Thousands of people pass by the Prince Albert Memorial in London’s Kensington Gardens every day, yet few give more than a glance to the four statues standing at each corner. The corner statue representing Africa is featured in this piece of art by Kenny Laurenson.

The sculptor, William Theed, the son of the sculptor and painter William Theed the elder, specialised in portraiture, and his services were extensively used by the Royal Family.

Statues are not only beautiful but carry with them stories. Classical statues were in a sense the feature films, the blockbusters, of their day at a time when books and paintings were a rare luxury of the privileged. On display for all to see, the unveiling of statues were major events and word of mouth passed on for generations who would travel to cities to see these wonders.

The immortality of statues reflects our human aspirations. Today, although society have become oblivious to such statues they still retain a gravitas and eternal value. They may be taken for granted yet one would surely notice if they were removed. Could we ever dispose of them?.. I think not and that they are destined to become ever more valuable, yet around the world they stand ignored and exposed to the elements.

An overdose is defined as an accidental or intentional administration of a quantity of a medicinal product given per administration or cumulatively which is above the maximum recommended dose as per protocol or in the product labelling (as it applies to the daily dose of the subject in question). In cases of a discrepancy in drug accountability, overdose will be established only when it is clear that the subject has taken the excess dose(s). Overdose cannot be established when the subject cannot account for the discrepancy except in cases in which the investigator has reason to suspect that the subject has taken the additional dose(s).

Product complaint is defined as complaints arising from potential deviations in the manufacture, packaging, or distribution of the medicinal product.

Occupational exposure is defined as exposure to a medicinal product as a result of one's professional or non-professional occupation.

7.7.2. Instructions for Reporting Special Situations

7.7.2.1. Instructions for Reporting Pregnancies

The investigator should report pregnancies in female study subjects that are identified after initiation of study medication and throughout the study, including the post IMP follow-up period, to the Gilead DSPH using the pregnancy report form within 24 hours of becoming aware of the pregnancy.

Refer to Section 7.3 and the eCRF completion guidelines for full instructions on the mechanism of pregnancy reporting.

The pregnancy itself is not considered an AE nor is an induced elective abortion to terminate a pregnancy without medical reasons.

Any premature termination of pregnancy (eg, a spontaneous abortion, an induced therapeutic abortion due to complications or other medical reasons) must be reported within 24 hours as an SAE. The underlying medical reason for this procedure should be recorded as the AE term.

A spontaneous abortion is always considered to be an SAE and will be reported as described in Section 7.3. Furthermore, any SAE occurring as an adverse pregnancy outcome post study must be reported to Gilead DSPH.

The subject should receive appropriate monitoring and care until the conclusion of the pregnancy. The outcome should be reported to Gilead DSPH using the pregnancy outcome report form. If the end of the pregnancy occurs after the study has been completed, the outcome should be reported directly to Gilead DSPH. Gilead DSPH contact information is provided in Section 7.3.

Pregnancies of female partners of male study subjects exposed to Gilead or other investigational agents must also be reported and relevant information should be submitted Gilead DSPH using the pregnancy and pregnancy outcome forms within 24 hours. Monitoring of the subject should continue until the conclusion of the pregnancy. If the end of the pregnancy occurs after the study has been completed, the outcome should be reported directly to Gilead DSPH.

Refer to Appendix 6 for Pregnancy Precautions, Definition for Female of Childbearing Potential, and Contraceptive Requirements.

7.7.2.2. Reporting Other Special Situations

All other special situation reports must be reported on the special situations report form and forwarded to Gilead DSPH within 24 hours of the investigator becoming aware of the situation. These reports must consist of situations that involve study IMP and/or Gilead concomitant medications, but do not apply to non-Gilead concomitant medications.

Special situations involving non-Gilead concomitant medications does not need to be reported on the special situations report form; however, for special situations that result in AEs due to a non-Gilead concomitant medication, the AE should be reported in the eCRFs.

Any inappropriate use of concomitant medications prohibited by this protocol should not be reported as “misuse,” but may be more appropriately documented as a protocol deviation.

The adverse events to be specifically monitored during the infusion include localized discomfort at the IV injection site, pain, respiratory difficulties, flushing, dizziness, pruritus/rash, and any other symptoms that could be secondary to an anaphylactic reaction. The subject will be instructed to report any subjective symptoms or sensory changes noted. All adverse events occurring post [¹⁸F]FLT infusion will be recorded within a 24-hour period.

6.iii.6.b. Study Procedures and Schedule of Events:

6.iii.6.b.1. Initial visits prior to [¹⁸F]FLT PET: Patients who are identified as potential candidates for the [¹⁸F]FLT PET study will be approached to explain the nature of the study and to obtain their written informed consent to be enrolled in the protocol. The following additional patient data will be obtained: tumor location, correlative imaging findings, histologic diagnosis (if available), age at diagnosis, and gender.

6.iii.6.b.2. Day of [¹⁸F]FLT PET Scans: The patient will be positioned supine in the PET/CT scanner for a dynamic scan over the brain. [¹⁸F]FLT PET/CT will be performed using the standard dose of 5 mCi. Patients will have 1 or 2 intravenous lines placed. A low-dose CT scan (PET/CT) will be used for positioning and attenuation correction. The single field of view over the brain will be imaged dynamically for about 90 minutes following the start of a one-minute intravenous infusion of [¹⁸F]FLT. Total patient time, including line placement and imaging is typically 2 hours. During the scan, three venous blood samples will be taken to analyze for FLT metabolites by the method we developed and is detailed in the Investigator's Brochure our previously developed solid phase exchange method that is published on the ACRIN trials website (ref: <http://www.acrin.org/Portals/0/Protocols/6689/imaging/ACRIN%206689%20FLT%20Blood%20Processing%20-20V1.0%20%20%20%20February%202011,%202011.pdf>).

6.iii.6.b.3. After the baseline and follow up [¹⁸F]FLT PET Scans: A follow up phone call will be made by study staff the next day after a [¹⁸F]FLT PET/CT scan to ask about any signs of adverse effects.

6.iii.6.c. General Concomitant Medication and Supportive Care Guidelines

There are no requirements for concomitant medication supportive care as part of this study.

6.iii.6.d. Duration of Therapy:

Kenny Laurenson’s fascination is also in their symbolism. Most statues are embedded with allegorical meaning whilst the story of their creation always plays an important part in the final rendition.

Kenny has embedded further depth into the final piece intending that they should be viewed from a distance, mid range or close up with entirely different effect.

Kenny Laurenson’s photomontage series ‘Statuesque’ expresses a long fascination with perception. “Statues in cities are so often almost invisible yet they depict powerful stories and characters from an era when visual information was so rare. Statues have gravity, beauty, craft and hold an eternal value, as symbolic of immortality as anything we create. I endeavour to bring them new context, new life, new perspective”. Kenny Laurenson takes a traditional dark room approach, a crafted ‘dodge and burn’ technique, utilising digital technology.